4 Reasons Why a Heated Bed is Needed With a 3D Printer

Heated Bed Stove Fire

Out of the many components of a 3D printer, the heated bed is one that doesn’t get too much attention, even though it serves a very important purpose.

Without an efficient heat bed, prints will go from successful, high quality prints to stringy, warped, tacky-looking prints. That’s why I put together 6 reasons why your heated bed is recommended with your 3D printers.

Heat beds are needed for great print quality and layer adhesion throughout the print. They work by keeping the extruded material at it’s optimal temperature which stops common problems that many people experience when printing. Many prints turn out bad due to not using heated beds.

Heat beds work extremely well to combat these problems, but they are always a better solution when combined with other techniques to improve temperature retention and layer adhesion. Below are 4 reasons why a heated bed is recommended with a 3D printer.

1. Prevents Prints From Warping

Warping is a common problem which is when the edges of your printed material cools down at a different rate compared to the rest of the material. When a hot, expanded material is extruded onto a cold, contracted material, it results in stresses in the material after the new layer cools.

This causes the cooled plastic to warp upwards and change the look of the print.

It then builds up over several layers which causes bending stresses which attempt to lift the edges of a print off the bed. It’s an issue which many people experience.

To prevent warping, we will need to minimize how much cooling the previous layer does before the next layer is extruded.

There are two ways a heated bed prevents materials warping:

  1. It heats up the surface temperature to a point where the print will stick better.
  2. Through radiated heat which keeps extruded materials warm throughout the print above the surface.

The biggest factor in how much a print is going to warp is the difference between something called the glass transition temperature (Tg) and the cooled down temperature during a print.

In simple terms, the glass transition temperature is the temperature range where the material changes properties from being firm to a rubber-like state (not melted), measured in stiffness.

PLA has a low Tg of 122°F (50°C). With an unheated bed, it would cool down to room temperature, being roughly 68°F (20°C).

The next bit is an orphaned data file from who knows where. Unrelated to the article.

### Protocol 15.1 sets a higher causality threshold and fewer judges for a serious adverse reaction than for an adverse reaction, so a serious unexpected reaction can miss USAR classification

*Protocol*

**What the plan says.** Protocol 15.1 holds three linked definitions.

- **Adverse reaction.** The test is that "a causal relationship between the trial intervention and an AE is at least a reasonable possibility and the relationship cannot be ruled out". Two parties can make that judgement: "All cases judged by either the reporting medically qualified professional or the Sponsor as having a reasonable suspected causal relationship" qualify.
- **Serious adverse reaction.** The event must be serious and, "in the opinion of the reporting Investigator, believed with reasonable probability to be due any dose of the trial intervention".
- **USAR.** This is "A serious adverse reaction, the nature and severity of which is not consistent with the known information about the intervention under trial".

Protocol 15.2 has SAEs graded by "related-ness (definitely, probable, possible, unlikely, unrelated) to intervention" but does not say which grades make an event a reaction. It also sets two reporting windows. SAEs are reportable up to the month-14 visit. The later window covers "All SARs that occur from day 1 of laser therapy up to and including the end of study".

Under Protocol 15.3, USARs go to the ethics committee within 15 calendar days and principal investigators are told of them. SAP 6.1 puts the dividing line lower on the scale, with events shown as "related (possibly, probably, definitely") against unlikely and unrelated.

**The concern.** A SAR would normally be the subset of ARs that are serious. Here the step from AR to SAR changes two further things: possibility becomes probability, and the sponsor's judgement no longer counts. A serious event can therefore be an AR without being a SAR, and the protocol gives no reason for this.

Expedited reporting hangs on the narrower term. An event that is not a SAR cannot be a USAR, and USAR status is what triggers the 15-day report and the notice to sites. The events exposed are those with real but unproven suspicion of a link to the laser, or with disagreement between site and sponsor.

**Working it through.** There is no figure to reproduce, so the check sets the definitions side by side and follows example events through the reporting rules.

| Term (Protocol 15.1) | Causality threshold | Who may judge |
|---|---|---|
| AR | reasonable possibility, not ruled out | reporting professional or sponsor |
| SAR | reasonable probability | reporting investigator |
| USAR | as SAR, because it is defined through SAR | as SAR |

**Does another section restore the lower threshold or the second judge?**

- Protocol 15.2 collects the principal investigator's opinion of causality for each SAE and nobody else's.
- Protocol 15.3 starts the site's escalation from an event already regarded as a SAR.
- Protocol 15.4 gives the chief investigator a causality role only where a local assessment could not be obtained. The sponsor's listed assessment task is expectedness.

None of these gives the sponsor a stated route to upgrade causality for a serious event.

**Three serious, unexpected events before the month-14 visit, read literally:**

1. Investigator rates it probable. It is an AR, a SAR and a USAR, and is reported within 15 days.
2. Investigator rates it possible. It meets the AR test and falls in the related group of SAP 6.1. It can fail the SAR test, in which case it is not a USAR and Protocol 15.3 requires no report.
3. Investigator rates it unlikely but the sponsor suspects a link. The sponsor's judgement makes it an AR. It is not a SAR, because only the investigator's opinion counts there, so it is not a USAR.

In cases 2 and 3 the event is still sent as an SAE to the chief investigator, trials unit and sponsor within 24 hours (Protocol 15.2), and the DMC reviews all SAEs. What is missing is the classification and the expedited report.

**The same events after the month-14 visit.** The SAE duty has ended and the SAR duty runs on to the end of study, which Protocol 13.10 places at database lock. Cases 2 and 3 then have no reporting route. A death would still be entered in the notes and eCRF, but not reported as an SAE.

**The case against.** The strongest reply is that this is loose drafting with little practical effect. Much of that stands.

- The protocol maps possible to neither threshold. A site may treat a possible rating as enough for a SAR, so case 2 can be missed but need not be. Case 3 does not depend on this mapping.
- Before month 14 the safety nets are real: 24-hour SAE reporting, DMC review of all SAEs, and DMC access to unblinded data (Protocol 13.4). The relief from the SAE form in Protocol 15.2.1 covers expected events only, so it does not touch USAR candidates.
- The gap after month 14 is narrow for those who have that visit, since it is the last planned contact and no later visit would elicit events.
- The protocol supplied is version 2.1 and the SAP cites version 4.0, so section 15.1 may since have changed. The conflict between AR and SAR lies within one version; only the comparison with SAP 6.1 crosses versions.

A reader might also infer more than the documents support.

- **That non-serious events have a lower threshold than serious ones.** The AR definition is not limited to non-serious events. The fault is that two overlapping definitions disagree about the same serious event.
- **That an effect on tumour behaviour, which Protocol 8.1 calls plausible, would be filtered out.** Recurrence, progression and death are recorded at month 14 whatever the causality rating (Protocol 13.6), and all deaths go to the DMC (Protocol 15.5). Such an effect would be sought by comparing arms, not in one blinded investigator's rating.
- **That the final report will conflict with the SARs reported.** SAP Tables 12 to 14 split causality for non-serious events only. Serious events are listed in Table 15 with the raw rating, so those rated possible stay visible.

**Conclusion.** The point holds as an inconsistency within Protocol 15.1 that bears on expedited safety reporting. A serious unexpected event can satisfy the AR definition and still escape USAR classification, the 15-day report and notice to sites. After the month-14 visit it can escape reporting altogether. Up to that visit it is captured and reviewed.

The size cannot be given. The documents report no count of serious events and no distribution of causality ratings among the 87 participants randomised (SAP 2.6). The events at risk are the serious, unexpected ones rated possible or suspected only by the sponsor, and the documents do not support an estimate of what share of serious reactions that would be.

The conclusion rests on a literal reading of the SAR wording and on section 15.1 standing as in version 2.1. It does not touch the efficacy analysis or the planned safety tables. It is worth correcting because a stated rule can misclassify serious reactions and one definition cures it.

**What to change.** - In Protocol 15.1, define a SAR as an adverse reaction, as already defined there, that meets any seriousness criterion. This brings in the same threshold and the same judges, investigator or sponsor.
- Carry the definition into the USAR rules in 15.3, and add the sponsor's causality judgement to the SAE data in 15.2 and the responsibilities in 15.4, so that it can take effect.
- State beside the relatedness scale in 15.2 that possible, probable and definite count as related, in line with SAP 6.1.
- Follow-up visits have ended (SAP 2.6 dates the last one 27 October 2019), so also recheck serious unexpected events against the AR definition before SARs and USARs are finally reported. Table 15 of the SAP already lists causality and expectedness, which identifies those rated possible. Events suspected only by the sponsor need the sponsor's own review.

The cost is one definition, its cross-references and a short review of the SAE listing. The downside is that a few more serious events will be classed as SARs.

ABS, on the other hand, has a Tg of 212F (100C) so if it cools down to room temperature, the big difference in temperature change is bound to cause warping.

It’s important to bear in mind the properties of the material you are printing. They handle temperatures very differently, so some materials will experience issues more than others.

A heated enclosure/chamber works by keeping your printing environment at a higher temperature 140-176 F (60-80°C) so you will end up with the same temperature difference of roughly 86°F (30°C).

It would be hard to count how many prints have been ruined by warping. That’s a lot of plastic wasted and turned into junk, so a good quality heated bed can save you a lot of time, money and frustration. Warping happens more so with thinner parts of plastic so it could depend on your models.

It’s important to note that heated beds aren’t a complete solution to solve warping issues. They will work to lower the chances that your prints warp but when used in conjunction with other methods, it works more efficiently.

2. Retains Temperature of the Printing Space

Heated beds used to be a rare addition to 3D printers which resulted in printed objects cooling very quickly once the printing process started. In today’s 3D printing culture, heated beds are more commonplace.

They do a good job of retaining temperature of the 3D printing area to help the materials perform at their best. This results in printed objects cooling at a much slower rate, and reduces stresses on the material.

A downside with some heated beds is that they don’t always cover the full size of the bed and tend to be a smaller pad that fits underneath your print surface. This can create uneven temperatures on your printing surface so it’s important to test the temperature of your surface all around, and make sure it’s not concentrated around the sides or middle.